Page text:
Adam and Charity have always wanted to grow their own food and raise chickens, but they ran afoul of the homeowner and property owners association rules that label chickens as livestock. Soon thereafter, they found a place rural enough for chickens and quickly left suburbia for a 0.75-acre farm. They now have enough land for a small herb garden, a much larger vegetable garden, a shed on the back of the land and chickens.

The shed was quickly converted into a chicken coop. They made nesting boxes out of plastic bins that they acquired for free because the bins had cracks in them. The nesting boxes are stacked on waist-high shelves, giving them easy access to check for eggs and for cleaning.

The farm is right next to a two-lane highway, so the entire yard is fenced to keep the chickens from trying to cross the road. The yard is basically open, but it can be portioned of with temporary fencing to keep the children and chickens out of sensitive areas that need to be left undisturbed. Adam and Charity started with three Cochins and two Ameraucanas and now have four Red Comets, five Barred Plymouth Rocks, two Welsummers, and three ducks. Several chickens were killed or injured when a dog got into the hen house.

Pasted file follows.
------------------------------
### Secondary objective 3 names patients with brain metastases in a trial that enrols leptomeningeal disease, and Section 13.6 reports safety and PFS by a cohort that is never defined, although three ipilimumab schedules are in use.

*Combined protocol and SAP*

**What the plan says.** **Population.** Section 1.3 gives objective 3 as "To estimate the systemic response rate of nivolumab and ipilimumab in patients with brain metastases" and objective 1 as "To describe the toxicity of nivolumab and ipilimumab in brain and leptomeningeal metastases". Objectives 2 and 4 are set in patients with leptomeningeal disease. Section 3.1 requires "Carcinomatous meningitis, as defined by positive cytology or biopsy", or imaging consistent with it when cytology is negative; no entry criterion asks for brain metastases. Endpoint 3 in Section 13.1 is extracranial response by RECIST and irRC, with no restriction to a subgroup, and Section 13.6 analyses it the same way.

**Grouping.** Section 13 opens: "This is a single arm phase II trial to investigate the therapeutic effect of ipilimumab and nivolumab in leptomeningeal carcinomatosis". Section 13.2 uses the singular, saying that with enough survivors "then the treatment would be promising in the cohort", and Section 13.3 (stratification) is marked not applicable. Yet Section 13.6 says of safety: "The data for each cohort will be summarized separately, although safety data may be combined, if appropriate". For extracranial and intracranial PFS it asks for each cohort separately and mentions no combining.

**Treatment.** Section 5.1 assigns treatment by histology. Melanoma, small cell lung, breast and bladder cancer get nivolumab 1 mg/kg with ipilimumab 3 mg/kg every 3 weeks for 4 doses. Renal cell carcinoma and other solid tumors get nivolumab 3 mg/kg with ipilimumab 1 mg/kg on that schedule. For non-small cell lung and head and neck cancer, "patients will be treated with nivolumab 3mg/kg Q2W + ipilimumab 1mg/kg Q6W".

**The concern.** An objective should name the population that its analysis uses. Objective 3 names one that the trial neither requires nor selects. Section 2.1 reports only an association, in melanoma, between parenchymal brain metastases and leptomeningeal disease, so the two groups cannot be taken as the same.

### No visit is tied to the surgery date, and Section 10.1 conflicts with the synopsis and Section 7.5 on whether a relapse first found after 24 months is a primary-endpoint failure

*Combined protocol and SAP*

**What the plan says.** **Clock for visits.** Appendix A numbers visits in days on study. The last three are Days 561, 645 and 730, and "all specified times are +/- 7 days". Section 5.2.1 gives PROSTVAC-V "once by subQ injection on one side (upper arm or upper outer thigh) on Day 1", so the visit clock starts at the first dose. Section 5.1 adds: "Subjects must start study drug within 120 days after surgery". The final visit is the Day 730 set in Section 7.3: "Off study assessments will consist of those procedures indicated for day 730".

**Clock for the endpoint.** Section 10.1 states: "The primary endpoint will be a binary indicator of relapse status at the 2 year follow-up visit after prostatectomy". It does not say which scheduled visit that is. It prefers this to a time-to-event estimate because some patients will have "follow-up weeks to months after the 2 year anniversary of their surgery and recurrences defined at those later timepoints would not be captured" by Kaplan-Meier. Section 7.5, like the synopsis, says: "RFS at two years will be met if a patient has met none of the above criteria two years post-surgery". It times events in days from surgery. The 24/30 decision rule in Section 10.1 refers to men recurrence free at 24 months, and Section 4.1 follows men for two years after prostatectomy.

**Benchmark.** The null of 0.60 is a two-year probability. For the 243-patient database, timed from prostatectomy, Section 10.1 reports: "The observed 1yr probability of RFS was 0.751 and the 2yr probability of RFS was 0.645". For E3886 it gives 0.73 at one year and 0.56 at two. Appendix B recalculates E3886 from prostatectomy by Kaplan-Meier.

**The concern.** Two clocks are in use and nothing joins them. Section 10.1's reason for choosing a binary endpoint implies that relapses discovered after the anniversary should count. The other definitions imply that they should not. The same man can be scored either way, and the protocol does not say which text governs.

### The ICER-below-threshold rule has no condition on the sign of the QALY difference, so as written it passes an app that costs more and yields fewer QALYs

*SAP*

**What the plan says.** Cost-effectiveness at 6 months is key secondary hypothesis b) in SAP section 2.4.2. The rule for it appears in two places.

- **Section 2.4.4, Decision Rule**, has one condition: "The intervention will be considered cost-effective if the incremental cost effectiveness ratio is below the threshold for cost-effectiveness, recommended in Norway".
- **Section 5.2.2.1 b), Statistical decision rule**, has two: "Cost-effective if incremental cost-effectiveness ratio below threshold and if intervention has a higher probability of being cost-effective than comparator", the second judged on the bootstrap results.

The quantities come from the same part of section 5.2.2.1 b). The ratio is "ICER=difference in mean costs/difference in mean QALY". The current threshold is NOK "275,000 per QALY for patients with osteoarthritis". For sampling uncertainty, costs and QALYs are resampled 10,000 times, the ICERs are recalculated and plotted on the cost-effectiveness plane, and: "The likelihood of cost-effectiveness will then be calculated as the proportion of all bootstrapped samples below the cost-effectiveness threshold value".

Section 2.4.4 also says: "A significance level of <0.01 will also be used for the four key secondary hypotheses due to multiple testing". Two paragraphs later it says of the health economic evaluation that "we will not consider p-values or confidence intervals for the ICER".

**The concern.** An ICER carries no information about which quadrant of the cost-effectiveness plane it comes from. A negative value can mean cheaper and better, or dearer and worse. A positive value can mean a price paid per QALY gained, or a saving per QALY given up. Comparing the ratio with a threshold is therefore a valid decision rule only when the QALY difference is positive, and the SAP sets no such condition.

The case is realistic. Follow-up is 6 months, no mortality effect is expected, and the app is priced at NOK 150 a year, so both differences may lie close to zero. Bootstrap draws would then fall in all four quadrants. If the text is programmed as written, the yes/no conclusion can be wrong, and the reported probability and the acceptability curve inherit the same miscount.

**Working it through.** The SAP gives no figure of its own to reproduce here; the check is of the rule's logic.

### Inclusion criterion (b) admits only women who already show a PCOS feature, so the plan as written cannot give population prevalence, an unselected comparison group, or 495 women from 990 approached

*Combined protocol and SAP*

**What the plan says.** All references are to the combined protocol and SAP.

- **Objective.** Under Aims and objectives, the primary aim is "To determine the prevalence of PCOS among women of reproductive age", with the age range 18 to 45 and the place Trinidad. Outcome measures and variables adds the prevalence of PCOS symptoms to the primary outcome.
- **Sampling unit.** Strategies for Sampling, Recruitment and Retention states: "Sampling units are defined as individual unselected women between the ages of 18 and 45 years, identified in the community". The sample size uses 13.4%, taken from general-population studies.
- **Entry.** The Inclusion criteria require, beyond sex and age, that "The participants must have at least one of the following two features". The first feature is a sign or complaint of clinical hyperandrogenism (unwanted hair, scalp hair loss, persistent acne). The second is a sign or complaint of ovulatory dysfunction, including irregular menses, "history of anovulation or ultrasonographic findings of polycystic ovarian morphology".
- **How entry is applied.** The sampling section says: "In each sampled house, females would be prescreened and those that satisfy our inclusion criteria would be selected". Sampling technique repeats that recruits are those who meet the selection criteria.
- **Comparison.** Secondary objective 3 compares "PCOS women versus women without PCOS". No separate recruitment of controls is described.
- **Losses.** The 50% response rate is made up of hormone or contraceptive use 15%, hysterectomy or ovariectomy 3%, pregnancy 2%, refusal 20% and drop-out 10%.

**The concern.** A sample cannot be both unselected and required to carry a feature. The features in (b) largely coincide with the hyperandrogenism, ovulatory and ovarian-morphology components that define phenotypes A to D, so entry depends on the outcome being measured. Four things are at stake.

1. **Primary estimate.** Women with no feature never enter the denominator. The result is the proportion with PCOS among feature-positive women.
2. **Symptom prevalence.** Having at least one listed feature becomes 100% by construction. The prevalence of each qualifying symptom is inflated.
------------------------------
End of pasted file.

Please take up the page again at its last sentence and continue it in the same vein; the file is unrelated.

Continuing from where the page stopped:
The chickens are fed a customized, homemade, organic, non-GMO feed blend. The feed is mixed in a 5-gallon bucket and is roughly one-third soft red or white wheat, 5 pounds of oatmeal, 4 pounds of dal and 2 pounds of split peas, flax seed and barley. Seaweed is also added when possible.

One month they ran out of the custom feed, so they used commercial feed and, three days later, the chicken manure started to stink and several of the chickens got ill. After going back to the homemade feed, the smell was gone and the chickens got better.

They collect the chicken manure from the hen house and use it in their permaculture garden. (Ed. Note: Before using chicken manure, be sure it is well-aged or it can burn and kill plants, especially young ones.)

Adam and Charity are happy with their lifestyle. They are becoming more independent and self-sufficient by the day and are looking forward to bigger and better things!

This article was originally published in The NEW PIONEER™ Fall 2015 issue. Subscription is available in print and digital editions here.

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